One hesitates to ask what his ultimate ambition was. In any event, Albert Pierrepoint followed in his father’s footsteps and became one of the small number of “qualified executioners” in Great Britain.

The art of hanging was taught both by apprenticeship and by schooling at some British prisons. There was widespread need for this skill, since as late as 1832, 220 separate crimes, including poaching, and picking pockets, were punishable by death. Hangings were public cautionary spectacles and were covered by the newspapers. There are accounts of executioners – sometimes family and friends – pulling on the legs of young boys who were not heavy enough to be successfully hanged in order to add sufficient weight to strangle them.

The theory of deterrence-by-example was in vogue. It was satirized by a contemporary painting of a public hanging in which a pickpocket was working the crowd.41 As a result of critical newspaper reports of botched hangings, the Home Office prepared a standard table of drops in 1888. The formula was basically:

1260 divided by the weight of prisoner in pounds = length of the drop in feet.

For example, the calculated drop for a 154 pound person would be 8.2 feet, a bit less than the 9 feet in the drop table shown below.

Another source42 provides similar data:

Table 23-3: Hanging Drop Heights

Culprit’s Weight
Culprit’s Weight
14 stone
(196 lbs)
89kg 8ft 0in 2.44m
13.5 stone
(189 lbs)
86kg 8ft 2in 2.49m
13 stone
(182 lbs)
83kg 8ft 4in 2.54m
12.5 stone
(175 lbs)
79kg 8ft 6in 2.59m
12 stone
(168 lbs)
76kg 8ft 8in 2.64m
11.5 stone
(161 lbs)
73kg 8ft 10in 2.69m
11 stone
(154 lbs)
70kg 9ft 0in 2.74m
10.5 stone
(147 lbs)
67kg 9ft 2in 2.79m
10 stone
(140 lbs)
64kg 9ft 4in 2.84m
9.5 stone
(133 lbs)
60kg 9ft 6in 2.9m
9 stone
(126 lbs)
57kg 9ft 8in 2.95m
8.5 stone
(119 lbs)
54kg 9ft 10in 3m
8 stone
(112 lbs)
51kg 10ft 0in 3.05m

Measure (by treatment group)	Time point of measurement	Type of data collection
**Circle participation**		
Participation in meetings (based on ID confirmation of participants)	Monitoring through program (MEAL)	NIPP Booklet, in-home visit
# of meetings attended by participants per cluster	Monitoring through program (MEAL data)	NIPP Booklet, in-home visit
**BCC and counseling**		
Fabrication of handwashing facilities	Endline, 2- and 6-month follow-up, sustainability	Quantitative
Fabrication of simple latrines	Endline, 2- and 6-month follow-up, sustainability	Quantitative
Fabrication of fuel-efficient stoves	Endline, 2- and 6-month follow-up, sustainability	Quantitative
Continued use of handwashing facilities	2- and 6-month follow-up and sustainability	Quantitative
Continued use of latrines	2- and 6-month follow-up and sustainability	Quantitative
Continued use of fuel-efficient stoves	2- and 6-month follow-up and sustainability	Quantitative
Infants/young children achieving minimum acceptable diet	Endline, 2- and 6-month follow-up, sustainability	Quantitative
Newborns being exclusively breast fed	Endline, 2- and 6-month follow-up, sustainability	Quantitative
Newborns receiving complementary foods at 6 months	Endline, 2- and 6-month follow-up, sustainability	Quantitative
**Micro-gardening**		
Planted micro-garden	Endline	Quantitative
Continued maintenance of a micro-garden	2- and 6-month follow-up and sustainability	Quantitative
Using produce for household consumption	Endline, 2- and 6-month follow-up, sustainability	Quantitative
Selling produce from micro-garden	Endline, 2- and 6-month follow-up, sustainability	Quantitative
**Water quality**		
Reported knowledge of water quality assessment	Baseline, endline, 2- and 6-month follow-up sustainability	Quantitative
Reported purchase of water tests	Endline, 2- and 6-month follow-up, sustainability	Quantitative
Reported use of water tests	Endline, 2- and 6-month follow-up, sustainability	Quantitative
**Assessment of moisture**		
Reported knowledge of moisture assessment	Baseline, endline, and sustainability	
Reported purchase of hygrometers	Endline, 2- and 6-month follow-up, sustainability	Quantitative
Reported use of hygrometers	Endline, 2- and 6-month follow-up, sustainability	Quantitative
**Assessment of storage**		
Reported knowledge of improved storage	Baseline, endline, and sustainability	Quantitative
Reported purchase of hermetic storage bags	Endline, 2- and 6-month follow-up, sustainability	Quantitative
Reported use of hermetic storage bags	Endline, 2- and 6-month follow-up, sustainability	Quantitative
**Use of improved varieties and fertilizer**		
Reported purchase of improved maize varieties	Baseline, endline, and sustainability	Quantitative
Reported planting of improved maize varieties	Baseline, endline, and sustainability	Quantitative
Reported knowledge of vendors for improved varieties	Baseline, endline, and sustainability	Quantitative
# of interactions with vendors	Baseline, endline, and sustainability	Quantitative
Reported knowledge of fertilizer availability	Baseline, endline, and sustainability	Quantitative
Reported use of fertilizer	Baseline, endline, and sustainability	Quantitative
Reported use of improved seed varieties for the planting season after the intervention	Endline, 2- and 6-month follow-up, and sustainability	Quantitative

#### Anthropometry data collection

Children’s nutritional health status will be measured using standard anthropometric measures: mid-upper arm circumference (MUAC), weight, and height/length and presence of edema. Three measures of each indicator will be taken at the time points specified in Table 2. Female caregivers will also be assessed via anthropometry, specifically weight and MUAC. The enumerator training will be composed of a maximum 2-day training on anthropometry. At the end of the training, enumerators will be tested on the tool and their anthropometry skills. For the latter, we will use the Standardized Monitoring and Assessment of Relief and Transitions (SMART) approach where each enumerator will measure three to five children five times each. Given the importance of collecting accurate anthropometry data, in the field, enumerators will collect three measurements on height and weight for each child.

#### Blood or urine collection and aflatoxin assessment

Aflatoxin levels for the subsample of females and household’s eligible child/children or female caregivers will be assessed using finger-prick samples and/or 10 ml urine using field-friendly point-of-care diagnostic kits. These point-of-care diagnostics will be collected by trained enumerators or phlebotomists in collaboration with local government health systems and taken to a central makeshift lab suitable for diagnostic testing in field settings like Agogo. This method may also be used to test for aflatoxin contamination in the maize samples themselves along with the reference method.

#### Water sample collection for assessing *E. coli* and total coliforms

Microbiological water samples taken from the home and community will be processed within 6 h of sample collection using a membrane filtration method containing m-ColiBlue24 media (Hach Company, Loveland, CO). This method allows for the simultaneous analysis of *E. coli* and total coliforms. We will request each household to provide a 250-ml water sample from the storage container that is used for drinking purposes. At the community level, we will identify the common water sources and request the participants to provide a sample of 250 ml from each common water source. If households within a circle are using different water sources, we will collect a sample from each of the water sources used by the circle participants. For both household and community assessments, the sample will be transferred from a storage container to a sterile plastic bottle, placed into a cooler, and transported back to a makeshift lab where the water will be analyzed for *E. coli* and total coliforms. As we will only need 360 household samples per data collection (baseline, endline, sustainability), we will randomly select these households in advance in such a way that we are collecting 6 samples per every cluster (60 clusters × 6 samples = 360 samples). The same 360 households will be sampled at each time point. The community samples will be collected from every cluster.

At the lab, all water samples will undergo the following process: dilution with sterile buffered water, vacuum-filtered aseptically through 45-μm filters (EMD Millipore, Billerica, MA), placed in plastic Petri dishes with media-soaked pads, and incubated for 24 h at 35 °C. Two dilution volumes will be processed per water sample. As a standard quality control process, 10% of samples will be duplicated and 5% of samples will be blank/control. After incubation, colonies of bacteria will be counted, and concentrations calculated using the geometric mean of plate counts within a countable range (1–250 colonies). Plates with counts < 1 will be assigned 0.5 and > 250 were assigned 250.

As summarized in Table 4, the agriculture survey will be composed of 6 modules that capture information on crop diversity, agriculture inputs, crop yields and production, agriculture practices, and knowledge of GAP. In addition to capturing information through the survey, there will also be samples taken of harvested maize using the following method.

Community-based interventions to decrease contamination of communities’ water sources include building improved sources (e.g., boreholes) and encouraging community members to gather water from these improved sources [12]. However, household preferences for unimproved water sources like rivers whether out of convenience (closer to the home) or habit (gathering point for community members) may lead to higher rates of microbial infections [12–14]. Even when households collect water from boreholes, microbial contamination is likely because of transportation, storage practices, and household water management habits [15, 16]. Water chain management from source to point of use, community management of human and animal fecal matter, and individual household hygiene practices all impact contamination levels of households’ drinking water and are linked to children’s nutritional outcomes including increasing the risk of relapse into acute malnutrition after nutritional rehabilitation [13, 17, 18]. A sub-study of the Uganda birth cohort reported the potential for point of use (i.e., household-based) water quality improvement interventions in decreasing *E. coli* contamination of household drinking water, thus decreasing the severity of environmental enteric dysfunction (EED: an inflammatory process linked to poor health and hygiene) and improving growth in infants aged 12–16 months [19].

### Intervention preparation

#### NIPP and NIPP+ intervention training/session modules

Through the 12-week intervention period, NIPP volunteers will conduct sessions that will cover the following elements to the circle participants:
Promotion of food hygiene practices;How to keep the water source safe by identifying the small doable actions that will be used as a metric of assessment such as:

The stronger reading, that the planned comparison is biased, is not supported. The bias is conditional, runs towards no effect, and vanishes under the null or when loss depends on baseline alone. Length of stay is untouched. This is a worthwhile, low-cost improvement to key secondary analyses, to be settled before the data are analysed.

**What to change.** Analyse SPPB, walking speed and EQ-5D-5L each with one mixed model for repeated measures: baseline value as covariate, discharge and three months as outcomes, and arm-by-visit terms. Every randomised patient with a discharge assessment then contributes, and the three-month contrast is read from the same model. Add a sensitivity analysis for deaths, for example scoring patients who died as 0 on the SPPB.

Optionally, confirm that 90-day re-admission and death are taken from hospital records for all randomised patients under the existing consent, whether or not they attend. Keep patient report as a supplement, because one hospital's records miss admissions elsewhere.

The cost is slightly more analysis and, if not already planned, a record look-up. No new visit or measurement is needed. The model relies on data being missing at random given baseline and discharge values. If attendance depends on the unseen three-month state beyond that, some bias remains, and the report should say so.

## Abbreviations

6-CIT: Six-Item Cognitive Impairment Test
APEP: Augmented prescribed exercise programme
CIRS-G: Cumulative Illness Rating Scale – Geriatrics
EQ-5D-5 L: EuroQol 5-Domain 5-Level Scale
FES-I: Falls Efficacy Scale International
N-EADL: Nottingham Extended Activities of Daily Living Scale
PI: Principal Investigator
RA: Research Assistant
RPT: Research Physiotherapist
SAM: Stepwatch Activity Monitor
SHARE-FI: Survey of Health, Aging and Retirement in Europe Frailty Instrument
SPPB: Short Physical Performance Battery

These numbers apply to people of average build with no unusual physical characteristics. The author (James “Hangman” Barry) noted that when executing “persons who had attempted suicide by cutting their throats to prevent reopening the wounds I have reduced the drop by nearly half.” This would probably not cause a broken neck, however, and the victim of Mr. Barry’s aesthetic sensitivities would then be left to strangle, very unpleasantly, over several minutes.

Pierrepoint notes,

“A master executioner is responsible for every detail of his craft. He has to come to his own decision on the length of the drop based on the Home Office table, varied by his own experience, and adjusted to the weight of the prisoner, his height, his age, and an estimate of the musculature and tensile strength of his neck.”

In order to carry out a perfect hanging, the noose must, of course, be properly applied:

“Draw it firm and tight with the free end of the rope emerging from the metal eye just under the jawbone. There is no knot. That fancy cowboy coil of a ‘hangman’s noose (knot)’ is something we abandoned to the Americans a hundred years ago. In Britain, the rope runs free through a pear-shaped metal eye woven into the rope’s end, and the operative part of the noose is covered with soft wash-leather. Always adjust it to the left, because with the pull of the drop the noose gyrates a quarter-circle clockwise and the tug of the rope finishes under the chin. This motion throws the neck back and breaks the spinal column, separating it at about the third vertebra of the neck. Adjust it on the right and it gyrates to the back of the neck, throwing the head forward, not breaking the neck, eventually killing by suffocation.”